Preprints
https://doi.org/10.5194/amt-2022-41
https://doi.org/10.5194/amt-2022-41
 
19 Apr 2022
19 Apr 2022
Status: this preprint is currently under review for the journal AMT.

Influence of adsorption of CO2 on cylinder and fractionation of CO2 and air during preparation of a standard mixture

Nobuyuki Aoki1, Shigeyuki Ishidoya2, Shohei Murayama2, and Nobuhiro Matsumoto1 Nobuyuki Aoki et al.
  • 1National Metrology Institute of Japan, National Institute of Advanced Industrial Science and Technology (NMIJ/AIST), 1-1-1 Umezono, Tsukuba 305-8563, Japan
  • 2Environmental Management Research Institute, National Institute of Advanced Industrial Science and Technology (EMRI/AIST), Tsukuba 305-8569, Japan

Abstract. We conducted a study to fully understand carbon dioxide (CO2) adsorption to a cylinder’s internal surface and fractionation of CO2 and air during the preparation of standard mixtures of atmospheric CO2 levels through a multistep dilution. The CO2 molar fractions in standard mixtures prepared by diluting pure CO2 with air three times deviated by −0.207 ± 0.060 μmol mol−1 on average from the gravimetric values which were calculated from masses of source materials by evaluating their CO2 molar fractions based on standard mixtures by diluting the pure CO2 with the air only once. It indicates that the deviation is larger than a compatibility goal of 0.1 μmol mol−1, which has been recommended by the World Meteorological Organization (WMO). The deviations were consistent with those calculated from the fractionation factors of 0.99968 ± 0.00010 and 0.99975 ± 0.00004 estimated in mother–daughter transfer experiment that transfer CO2/Air mixtures from a cylinder to another evacuated receiving cylinder and by applying the Rayleigh model to the increase in CO2 molar fractions in source gas as pressure depleted from 11.5 MPa to 1.1 MPa. Both fractionation factors also agree within their uncertainties. Additionally, the mother–daughter transfer experiments showed that the deviation was caused by the fractionation of CO2 and air in the process of transferring a source gas (a CO2/Air mixture with a higher CO2 molar fraction than that in the prepared gas mixture). The fact that the CO2 molar fraction weakened significantly as the transfer speed decreased suggested that the main factor of the fractionation could be thermal diffusion. However, experiments exiting a CO2 in air mixture (CO2/Air mixture) from a cylinder were conducted to evaluate the CO2 adsorption to the internal surface of the cylinder. As the cylinder pressure was reduced from 11.0 to 0.1 MPa, the CO2 molar fractions in the mixture flow leaving from the cylinder increased the CO2 molar fractions by 0.16 ± 0.04 μmol mol−1. By applying the Langmuir adsorption-desorption model to the measured data, the amount of CO2 adsorbed on the internal surfaces of a 10 L aluminum cylinder when preparing a standard mixture with atmospheric CO2 level was estimated to be 0.027 ± 0.004 μmol mol−1 at 11.0 MPa.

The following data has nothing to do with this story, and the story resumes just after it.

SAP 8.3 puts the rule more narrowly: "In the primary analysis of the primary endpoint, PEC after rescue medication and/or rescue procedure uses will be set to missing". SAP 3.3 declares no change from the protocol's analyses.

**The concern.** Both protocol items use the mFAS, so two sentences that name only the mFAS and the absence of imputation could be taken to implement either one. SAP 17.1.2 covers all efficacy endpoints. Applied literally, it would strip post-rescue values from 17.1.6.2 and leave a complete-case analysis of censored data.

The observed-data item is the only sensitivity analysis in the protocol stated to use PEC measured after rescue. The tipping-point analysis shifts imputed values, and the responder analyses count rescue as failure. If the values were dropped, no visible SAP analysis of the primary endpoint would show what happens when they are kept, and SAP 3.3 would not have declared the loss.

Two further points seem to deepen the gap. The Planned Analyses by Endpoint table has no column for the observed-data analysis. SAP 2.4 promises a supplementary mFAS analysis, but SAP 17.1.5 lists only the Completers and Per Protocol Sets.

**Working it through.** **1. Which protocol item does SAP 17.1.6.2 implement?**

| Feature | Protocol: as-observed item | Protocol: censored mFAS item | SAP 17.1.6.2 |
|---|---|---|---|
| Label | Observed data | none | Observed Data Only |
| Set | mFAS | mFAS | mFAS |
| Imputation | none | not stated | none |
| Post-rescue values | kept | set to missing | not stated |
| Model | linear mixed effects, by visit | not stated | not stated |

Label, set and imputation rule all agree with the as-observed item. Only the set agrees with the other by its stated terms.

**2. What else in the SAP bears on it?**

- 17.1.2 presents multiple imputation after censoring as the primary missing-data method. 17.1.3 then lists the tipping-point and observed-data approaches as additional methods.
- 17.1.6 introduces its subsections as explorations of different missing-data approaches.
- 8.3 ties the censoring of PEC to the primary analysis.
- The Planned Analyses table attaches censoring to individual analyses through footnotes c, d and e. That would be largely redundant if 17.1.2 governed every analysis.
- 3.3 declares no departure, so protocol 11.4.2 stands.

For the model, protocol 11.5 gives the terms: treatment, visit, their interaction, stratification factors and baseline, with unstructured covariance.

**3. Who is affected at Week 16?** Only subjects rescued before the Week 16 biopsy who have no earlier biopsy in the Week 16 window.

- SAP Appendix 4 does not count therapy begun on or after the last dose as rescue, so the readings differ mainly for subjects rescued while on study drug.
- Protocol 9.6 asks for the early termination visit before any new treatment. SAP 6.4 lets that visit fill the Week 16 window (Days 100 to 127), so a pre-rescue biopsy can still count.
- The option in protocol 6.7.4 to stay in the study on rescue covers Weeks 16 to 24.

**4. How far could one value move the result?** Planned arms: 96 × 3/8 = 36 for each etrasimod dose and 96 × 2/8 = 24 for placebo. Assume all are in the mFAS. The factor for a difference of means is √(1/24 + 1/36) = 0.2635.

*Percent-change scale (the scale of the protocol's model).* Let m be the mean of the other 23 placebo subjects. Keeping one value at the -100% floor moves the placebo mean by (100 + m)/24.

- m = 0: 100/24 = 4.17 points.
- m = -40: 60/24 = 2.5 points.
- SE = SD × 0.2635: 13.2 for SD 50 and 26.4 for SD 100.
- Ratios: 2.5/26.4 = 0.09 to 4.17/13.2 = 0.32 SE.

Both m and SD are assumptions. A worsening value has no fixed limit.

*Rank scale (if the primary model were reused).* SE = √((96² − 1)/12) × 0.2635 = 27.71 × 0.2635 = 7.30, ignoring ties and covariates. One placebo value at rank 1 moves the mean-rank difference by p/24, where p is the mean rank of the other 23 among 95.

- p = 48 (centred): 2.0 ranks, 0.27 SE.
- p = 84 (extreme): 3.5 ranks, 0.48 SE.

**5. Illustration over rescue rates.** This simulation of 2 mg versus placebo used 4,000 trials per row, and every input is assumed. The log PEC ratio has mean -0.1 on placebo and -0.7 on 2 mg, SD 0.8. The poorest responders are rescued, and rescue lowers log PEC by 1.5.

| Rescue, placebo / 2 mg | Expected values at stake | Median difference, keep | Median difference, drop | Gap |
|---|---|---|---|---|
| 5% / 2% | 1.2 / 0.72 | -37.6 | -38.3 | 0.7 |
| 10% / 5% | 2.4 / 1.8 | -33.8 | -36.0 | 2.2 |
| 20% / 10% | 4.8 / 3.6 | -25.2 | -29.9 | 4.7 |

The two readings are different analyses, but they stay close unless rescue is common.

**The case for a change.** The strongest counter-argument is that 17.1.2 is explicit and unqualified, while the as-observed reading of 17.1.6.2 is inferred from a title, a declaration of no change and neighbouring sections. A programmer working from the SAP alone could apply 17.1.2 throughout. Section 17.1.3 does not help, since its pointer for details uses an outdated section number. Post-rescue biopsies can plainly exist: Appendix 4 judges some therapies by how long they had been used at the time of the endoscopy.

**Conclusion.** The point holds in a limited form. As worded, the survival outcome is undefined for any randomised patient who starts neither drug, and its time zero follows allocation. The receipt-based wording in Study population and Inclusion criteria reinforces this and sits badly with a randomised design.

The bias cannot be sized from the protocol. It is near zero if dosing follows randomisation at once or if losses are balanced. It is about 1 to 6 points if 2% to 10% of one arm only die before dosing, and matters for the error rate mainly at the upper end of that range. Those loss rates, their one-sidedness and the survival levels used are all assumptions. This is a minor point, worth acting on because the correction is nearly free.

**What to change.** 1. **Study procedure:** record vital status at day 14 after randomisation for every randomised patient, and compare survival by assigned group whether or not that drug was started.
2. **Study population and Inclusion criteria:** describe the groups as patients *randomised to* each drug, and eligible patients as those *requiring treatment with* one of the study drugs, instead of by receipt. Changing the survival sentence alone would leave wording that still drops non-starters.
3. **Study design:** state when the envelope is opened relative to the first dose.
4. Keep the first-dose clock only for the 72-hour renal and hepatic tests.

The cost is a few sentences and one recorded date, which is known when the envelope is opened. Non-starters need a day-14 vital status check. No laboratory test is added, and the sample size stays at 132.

Nobuyuki Aoki et al.

Status: open (extended)

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  • RC1: 'Comment on amt-2022-41', Anonymous Referee #2, 11 May 2022 reply

Nobuyuki Aoki et al.

Nobuyuki Aoki et al.

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Short summary
CO2 concentration in a cylinder is affected by carbon dioxide (CO2) adsorption to a cylinder’s internal surface and fractionation of CO2 and air in the preparation of standard mixtures. We demonstrated that The effects make deviate the CO2 molar fractions in standard mixtures prepared by diluting pure CO2 with air three times. This means that CO2 standard gases are difficult to be gravimetrically prepared through a multistep dilution.